#6: Although I believe computers have demonstrated originality in computational product. And I believe that originality in product is necessary for thinking, but it is not sufficient. Therefore, I disagree with Lady Ada Lovelace that computers are incapable of originality. However, their demonstration of originality is not sufficient to produce ‘real’ thought – although it is required.

#7: This argument is true for a purely digital device, but it is not true of all conceivable machines.

#8: This objection is effectively the statement that human thought is not reducible to “if-then” rules. Which is true, but neuromorphic machines, neural networks, cortical model machines, in fact, all machines capable of learning (modifying behavior appropriately, based on new data), are not, in any practical sense, reducible to “if-then” rules either. But, from a Practopoietic point-of-view, we know that machines can be built to think, provided they are meta-meta-cybernetic systems designed for adaptation, i.e., they are T3 systems which consist of three traverses.

#9: There is no such thing as Extrasensory Perception (ESP).

What I conclude from all this is that Practopoiesis is generally ignored by the AI theorists, researchers and technologists, despite the fact that they have yet to produce a generally accepted definition of a machine thought. They have not defined a hardware, or software, product describable by a small number of principles, or demonstrable by a sufficiently tested device.

You can paint a desert of intricate machinations, or a sea-surface of features that stay the same, regardless of how often they change, so that you have a monstrous entity beyond human reach, let alone grasp, but it only implies that you do not have sufficient understanding. When complexity is too high or funding too large or fame too precious, a project is “too big to fail” – and ironically, it is therefore likely to fail. Darwin reduced evolution to a handful of principles and the effect changed the field of science generally and biological science particularly.

The Wright brothers, by 1903, stripped the principle’s of flight down to its bare essence: wing size, shape, assortment and placement, engine power to weight ratio and most importantly, wing control via warping. In short, the Wright Flyer was a “critical ensemble” (a group of features that in aggregate produce an emergent, entirely new class of functionality). A mere 32 years after the Wright brothers’ critical ensemble, the 1935 McDonald Douglas DC-3 with 5 critical components: 1 Variable-pitch propeller, 2 Retractable landing gear, 3Lightweight molded body “monocque,” 4 Radial Air-cooled Engine, 5 Wing Flaps, was another leap in aeronautics by virtue of critical ensemble.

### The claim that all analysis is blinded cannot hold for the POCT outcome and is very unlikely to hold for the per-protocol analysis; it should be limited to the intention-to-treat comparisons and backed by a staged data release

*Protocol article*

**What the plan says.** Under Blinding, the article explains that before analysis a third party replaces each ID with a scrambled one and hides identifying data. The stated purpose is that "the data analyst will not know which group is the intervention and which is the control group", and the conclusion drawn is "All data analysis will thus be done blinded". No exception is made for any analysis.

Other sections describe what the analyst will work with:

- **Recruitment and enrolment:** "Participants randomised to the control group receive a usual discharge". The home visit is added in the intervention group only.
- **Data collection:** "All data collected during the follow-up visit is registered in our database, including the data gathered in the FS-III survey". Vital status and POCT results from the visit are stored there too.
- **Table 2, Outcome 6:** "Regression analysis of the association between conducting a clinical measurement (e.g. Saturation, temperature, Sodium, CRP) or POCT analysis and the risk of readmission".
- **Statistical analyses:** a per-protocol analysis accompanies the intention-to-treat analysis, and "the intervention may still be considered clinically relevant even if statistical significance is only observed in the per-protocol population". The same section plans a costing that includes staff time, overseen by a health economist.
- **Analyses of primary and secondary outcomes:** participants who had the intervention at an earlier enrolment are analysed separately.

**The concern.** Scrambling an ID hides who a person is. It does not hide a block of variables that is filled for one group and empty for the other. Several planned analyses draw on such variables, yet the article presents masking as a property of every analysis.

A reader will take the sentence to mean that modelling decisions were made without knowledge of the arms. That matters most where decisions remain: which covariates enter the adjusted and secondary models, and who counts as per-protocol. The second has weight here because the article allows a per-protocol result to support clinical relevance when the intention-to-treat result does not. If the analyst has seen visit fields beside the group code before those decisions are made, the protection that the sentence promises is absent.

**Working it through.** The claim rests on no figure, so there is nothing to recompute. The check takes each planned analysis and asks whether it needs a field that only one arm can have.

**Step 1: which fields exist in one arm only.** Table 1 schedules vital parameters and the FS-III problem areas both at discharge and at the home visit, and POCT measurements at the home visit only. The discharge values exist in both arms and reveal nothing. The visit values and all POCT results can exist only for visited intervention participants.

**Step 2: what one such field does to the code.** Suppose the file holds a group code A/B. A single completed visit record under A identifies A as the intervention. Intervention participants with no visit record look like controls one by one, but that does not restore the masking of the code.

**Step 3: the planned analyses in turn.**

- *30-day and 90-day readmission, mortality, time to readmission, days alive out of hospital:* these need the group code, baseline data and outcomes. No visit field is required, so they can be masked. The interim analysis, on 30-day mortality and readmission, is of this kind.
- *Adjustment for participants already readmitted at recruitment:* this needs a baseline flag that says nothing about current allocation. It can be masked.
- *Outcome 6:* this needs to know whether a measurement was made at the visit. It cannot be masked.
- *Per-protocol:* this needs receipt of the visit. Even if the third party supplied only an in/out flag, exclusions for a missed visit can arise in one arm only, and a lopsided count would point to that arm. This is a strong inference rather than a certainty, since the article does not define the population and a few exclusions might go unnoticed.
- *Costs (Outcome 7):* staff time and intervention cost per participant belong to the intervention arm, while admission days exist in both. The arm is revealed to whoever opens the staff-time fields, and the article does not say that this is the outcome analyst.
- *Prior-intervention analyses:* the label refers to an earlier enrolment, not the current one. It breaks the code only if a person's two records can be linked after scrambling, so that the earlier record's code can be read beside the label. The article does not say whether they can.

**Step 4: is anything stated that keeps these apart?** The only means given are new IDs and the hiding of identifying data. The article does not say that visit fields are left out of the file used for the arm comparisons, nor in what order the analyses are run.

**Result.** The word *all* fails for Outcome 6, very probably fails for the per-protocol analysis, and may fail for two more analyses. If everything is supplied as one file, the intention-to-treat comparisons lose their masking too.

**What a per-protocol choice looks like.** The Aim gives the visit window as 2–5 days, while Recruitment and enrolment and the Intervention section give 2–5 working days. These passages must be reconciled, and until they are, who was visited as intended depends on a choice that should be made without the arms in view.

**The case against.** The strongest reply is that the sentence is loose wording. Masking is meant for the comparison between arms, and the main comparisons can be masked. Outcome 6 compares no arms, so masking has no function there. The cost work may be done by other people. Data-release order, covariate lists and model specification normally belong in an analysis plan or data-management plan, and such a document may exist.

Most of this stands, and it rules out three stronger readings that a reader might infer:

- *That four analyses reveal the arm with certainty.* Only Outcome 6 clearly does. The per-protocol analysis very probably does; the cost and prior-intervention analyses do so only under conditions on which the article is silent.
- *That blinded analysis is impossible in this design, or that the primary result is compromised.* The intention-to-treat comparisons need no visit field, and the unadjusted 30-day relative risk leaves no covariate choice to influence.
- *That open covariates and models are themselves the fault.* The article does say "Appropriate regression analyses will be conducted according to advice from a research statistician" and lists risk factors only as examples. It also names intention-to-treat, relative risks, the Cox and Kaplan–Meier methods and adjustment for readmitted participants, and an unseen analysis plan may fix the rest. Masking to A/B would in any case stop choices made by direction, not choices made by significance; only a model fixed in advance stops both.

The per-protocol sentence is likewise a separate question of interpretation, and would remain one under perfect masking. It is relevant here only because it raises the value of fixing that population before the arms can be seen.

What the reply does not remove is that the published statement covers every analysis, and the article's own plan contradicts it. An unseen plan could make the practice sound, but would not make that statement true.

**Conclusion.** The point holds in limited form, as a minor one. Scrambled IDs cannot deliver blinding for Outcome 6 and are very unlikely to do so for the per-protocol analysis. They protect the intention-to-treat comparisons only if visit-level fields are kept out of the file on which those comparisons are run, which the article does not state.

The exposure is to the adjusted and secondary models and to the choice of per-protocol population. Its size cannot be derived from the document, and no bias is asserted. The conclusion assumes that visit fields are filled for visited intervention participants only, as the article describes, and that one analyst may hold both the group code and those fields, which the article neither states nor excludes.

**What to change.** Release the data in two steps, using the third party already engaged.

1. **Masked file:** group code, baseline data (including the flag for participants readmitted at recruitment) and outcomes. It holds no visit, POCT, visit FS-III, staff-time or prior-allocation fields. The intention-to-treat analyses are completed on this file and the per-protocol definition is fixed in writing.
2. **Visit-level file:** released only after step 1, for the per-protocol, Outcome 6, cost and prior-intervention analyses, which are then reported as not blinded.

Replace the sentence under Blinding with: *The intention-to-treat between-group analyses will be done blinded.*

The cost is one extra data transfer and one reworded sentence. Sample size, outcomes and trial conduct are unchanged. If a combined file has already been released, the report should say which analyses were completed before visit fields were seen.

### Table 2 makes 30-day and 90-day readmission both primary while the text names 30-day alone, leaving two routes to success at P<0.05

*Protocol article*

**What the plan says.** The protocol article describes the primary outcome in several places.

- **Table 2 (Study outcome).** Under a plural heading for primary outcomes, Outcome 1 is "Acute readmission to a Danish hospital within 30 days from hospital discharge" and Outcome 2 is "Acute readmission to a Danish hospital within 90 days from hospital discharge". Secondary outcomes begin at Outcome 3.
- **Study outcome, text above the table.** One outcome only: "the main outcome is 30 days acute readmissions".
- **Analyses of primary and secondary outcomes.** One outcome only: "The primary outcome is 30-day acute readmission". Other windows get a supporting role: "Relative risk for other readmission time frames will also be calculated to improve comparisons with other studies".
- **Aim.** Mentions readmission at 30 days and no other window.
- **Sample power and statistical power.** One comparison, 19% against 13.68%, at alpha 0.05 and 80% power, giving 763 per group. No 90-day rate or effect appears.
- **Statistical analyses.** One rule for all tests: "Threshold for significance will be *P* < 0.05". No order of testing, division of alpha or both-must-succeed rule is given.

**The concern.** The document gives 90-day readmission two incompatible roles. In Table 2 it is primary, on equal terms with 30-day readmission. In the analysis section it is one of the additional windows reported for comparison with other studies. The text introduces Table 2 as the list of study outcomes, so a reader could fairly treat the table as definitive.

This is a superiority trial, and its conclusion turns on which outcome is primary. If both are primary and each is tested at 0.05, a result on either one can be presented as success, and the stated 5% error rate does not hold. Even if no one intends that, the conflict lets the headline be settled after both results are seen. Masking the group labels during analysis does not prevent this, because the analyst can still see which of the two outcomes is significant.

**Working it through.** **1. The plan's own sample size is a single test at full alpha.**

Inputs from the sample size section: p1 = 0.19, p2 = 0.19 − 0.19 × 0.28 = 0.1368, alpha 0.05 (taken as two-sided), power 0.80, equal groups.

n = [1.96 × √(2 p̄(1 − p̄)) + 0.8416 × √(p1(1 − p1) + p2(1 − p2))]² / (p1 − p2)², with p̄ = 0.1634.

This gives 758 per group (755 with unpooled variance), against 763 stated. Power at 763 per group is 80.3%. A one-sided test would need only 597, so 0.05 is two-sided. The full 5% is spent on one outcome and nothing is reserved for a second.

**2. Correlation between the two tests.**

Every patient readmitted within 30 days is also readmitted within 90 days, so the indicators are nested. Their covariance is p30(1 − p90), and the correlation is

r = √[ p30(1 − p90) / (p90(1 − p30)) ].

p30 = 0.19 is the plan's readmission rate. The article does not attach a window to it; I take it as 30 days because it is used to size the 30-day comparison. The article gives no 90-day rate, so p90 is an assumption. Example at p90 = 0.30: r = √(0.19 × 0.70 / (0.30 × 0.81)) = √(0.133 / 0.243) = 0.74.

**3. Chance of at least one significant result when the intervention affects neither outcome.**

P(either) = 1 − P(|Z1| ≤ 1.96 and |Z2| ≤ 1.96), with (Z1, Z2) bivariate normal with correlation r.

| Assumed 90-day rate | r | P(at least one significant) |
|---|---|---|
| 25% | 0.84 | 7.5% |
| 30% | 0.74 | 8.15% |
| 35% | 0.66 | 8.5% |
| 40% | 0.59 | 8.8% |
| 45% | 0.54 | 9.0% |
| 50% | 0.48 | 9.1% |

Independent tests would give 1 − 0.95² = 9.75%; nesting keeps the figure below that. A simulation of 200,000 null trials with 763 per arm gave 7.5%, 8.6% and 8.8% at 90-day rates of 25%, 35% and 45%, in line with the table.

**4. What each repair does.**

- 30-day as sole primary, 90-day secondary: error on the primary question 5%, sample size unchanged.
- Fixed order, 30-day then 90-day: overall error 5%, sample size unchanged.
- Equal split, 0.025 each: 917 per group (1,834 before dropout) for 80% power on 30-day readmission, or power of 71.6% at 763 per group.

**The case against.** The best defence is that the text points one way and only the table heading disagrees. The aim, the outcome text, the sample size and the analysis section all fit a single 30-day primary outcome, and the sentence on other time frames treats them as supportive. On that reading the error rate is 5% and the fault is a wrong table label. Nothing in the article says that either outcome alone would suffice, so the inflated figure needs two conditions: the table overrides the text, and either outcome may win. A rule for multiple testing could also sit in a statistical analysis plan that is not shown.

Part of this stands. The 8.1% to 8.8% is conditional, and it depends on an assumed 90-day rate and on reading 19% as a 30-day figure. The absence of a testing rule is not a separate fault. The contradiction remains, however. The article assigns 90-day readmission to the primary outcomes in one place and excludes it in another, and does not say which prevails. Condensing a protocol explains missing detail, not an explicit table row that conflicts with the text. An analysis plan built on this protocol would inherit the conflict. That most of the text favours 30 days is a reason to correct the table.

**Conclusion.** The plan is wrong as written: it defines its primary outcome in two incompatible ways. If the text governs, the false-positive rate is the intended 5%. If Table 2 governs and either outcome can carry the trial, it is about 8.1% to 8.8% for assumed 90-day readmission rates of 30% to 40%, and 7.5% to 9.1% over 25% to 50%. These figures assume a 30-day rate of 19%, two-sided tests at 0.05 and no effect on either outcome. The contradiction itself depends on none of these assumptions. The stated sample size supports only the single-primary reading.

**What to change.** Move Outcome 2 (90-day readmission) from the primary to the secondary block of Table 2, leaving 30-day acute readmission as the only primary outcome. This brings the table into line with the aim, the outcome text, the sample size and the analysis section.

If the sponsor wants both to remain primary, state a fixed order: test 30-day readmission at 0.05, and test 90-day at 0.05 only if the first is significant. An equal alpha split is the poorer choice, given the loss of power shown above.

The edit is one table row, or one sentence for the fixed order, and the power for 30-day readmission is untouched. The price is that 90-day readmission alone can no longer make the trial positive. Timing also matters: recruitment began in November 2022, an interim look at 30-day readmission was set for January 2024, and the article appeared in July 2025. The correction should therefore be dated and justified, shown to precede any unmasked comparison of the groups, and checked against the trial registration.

The DC-3 example, is from, Peter Senge (1947-Living), The Fifth Discipline: The Art and Practice of the Learning Organization (1990).

The Wright Flyer example is my own.

Another interesting example of the concept of critical ensemble can be found at: https://en.wikipedia.org/wiki/Critical_Art_Ensemble

Critical ensemble is a particular case of Gestalt. The Merriam-Webster dictionary defines gestalt as, “a structure, configuration, or pattern of physical, biological, or psychological phenomena so integrated as to constitute a functional unit with properties not derivable by summation of its parts”. The idea of a gestalt is essentially the same as the Greek concept of Holism https://en.wikipedia.org/wiki/Holism. I very vehemently believe, that the anti-reductionistic attribute of Holism is an absolutely necessary component of brain comprehension [no pun intended], because the brain is the whole body. This is not a philosophical position, rather it is a technical position, because the brain cannot create a mind unless it has a body, otherwise it is nothing more than a data library.

Researchers who try to approach artificial intelligence in the same manner as physicists – reductionism – will fail. Only my opinion, but I find that physicists are the worst theorists in AI research. Evidently Marvin Minsky agrees, in a comparison between physics, biology and AI, he cautions, “Here’s what I think is the problem, the brain doesn’t work in a simple way.” An anti-reductionist (productionistic) methodology is the only way forward. Unfortunately, men tend toward one-track-mindedness. Maybe women would make better AI researchers, because of their much larger corpus collosum they seem to handle networks of facts much better than men do.

And so, the natural question to ponder is how and when likely, the field of artificial intelligence will aggregate a mixture of a small number of features that result in a critical ensemble. And what will be the constituent mix of features, that will allow a synthetic mind, to take flight on wings of a man-made brain? It may well be that the combination of Knowm processors, Numenta Hierarchical Cortical Memory utilizing sparse distributed representation and three Practopoietic traverses, is sufficient for, the AGI equivalent of the Wright Flyer. I think, maybe yes.


About the Author:

Charles Edward Culpepper, IIICharles Edward Culpepper, III is a Poet, Philosopher and Futurist who regards employment as a necessary nuisance…